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Sell me on the Powerwall

Discussion in 'Energy, Environment, and Policy' started by Racerx22b, Jun 12, 2017.

  1. Racerx22b

    Racerx22b Member

    Joined:
    Nov 17, 2014
    Messages:
    550
    Location:
    West Palm Beach, FL
    My utility company (Florida Power and Light) does not technically buy back electric (at least not at retail pricing) but they do credit me 11months of the year for any overage.

    I have an 11.69kw solar array and my bill goes from $20-$100/month. Any extra power made from Jan-Nov gets traded back and forth evenly as credit on my bill (no actual money is provided to me). So if I made 20kWh extra this month and used 20kWh the following month I would essentially own nothing. It gets balanced out each month and then at the end of December anything extra I have leftover (which I wouldn't have) would be bought back from me at wholesale pricing. They would send me a check. I think it's like 3 cents a kW.

    Since any extra power I use goes into a credit status from month to month would having a power wall actually save me any money? The only advantage I can see is having battery backup. It would seem logical that any solar power we generate that charges the battery in the power wall would take away from the power we send back to the grid. This would essentially be a wash. If it took 10kWh to charge the batter back up that would be 10kWh less power going back to FPL. Right?

    I think I would need to buy at least 2 Powerwalls to run my house as well so it would be pricey. We have 200amp service and our panel is maxed out. We only have one 50amp circuit to charge both our Teslas.

    I am sure I used some wrong terminology in this posting but I think I gave enough for you to understand the heart of my question.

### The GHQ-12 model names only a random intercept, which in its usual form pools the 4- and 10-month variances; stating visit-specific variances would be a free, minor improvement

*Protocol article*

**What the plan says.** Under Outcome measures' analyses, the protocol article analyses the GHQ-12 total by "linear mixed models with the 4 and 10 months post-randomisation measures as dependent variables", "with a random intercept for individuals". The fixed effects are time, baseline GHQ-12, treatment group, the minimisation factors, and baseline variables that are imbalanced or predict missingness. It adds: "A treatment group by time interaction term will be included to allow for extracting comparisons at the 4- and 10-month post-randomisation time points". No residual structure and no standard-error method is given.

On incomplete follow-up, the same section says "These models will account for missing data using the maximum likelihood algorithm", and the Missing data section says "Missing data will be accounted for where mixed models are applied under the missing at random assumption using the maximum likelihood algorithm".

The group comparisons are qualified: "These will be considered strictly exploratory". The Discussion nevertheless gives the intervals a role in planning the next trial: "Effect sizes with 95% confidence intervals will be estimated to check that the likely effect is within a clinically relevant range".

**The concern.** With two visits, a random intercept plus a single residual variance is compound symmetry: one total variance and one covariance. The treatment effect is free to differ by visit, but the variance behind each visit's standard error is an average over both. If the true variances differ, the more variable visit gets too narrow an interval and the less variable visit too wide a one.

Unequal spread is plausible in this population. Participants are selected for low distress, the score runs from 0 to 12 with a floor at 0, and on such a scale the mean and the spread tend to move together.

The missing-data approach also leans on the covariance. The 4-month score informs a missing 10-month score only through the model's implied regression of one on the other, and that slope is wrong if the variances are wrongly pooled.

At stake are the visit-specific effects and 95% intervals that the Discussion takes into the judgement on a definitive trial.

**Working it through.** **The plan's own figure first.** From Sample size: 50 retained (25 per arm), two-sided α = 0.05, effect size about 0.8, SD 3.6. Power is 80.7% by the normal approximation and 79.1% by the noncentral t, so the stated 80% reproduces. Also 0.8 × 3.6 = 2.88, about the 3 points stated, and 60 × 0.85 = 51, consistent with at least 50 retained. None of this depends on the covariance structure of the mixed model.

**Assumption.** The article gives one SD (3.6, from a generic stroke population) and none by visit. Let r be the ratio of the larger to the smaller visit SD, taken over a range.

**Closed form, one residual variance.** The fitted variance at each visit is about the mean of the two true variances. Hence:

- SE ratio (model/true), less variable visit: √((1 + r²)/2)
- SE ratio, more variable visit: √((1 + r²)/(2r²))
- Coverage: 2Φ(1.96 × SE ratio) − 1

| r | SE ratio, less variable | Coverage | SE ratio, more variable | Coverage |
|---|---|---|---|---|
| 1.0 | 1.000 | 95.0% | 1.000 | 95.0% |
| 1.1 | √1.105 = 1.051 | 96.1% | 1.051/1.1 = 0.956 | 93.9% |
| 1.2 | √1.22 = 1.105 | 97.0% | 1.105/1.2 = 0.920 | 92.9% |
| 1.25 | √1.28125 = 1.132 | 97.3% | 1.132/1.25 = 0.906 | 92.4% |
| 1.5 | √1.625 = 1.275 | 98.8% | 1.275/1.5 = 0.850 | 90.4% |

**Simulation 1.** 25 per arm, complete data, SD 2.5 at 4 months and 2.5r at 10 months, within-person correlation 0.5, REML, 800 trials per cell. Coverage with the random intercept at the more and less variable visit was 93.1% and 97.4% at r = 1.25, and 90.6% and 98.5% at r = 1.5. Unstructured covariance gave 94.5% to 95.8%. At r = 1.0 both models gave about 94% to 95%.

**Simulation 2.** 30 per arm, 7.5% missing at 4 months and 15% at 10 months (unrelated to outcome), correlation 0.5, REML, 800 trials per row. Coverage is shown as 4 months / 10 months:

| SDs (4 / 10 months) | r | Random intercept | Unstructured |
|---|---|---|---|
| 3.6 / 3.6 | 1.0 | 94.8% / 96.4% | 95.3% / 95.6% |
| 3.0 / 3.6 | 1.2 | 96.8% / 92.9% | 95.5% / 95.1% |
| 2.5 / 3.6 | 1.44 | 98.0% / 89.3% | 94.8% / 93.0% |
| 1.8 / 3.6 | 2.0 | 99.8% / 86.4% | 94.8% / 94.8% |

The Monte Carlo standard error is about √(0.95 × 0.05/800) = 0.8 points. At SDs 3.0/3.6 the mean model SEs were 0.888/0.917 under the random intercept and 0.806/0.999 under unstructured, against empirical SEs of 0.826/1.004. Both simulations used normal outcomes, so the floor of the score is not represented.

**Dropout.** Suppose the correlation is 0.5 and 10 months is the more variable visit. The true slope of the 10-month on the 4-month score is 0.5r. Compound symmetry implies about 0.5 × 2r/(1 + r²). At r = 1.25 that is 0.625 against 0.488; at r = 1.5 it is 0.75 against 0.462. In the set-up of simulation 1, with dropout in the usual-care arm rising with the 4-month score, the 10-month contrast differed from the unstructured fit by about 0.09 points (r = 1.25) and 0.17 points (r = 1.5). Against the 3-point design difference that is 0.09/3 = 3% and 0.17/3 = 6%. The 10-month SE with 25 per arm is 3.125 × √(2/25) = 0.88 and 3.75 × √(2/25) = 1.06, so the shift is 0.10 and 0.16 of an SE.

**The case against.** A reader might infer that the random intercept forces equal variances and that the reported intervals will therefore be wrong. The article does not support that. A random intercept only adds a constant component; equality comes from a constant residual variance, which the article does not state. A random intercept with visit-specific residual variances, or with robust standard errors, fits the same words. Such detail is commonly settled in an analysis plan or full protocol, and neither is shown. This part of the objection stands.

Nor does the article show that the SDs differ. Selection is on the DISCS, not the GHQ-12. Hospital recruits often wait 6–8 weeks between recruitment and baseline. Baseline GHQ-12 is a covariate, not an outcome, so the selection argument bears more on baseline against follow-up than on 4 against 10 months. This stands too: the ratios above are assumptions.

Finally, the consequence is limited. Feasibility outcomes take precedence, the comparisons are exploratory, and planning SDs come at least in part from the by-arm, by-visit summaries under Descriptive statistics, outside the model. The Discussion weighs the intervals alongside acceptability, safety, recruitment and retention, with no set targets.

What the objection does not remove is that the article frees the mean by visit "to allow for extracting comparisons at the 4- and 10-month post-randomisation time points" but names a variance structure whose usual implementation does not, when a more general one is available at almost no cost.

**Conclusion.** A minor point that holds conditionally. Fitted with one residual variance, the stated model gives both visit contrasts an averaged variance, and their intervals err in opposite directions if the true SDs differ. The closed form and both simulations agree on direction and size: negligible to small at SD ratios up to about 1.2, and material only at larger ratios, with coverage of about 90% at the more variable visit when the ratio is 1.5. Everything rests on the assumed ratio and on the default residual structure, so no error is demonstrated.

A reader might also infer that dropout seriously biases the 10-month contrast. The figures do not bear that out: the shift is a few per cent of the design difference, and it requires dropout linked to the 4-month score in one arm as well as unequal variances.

2. malcolm

    malcolm Active Member

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    It hinges on the wholesale rate that you get paid vs the domestic rate you are charged. Yes 20kWh balances 20kWh, but the money will be different.

    Does that difference make it cost effective to time shift electricity from the day into evening domestic use or from the day into overnight vehicle charging?
     
  3. miimura

    miimura Active Member

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    Location:
    Los Altos, CA
    It also depends on whether you have Time of Use metering. My solar earns me differing amounts of credit ($/kWh) depending on when it goes into the grid. You should look at the threads in the Tesla Motors - Tesla Energy sub-forum for more information about the PowerWall.
     
  4. TheTalkingMule

    TheTalkingMule Active Member

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    Location:
    Philadelphia, PA
    It sounds to me like you have normal net metering that is "squared" once a year and you're paid wholesale on that extra overage(that you likely never have). If that's the case then there's no much need for a Powerwall as of yet, the grid is acting as your battery(and helping your neighbors).

    Net metering will go away eventually, but until it does you're fine. 10 years from now, everyone is FL will just sell their electricity on an open market. "Solar electricity" will be cheap since there will be far far far more of it than peak demand requires. When that happens you'll want a cheap battery to hold onto that supply and use it at night.

    * I'm not an expert
     
    • Informative x 2
  5. Racerx22b

    Racerx22b Member

    Joined:
    Nov 17, 2014
    Messages:
    550
    Location:
    West Palm Beach, FL
    This is basically how I understood it but I am not an expert so I figured I would ask. 2 non experts with same outlook to me confirms we are on the right path. Thanks for your input.
     
    • Like x 1

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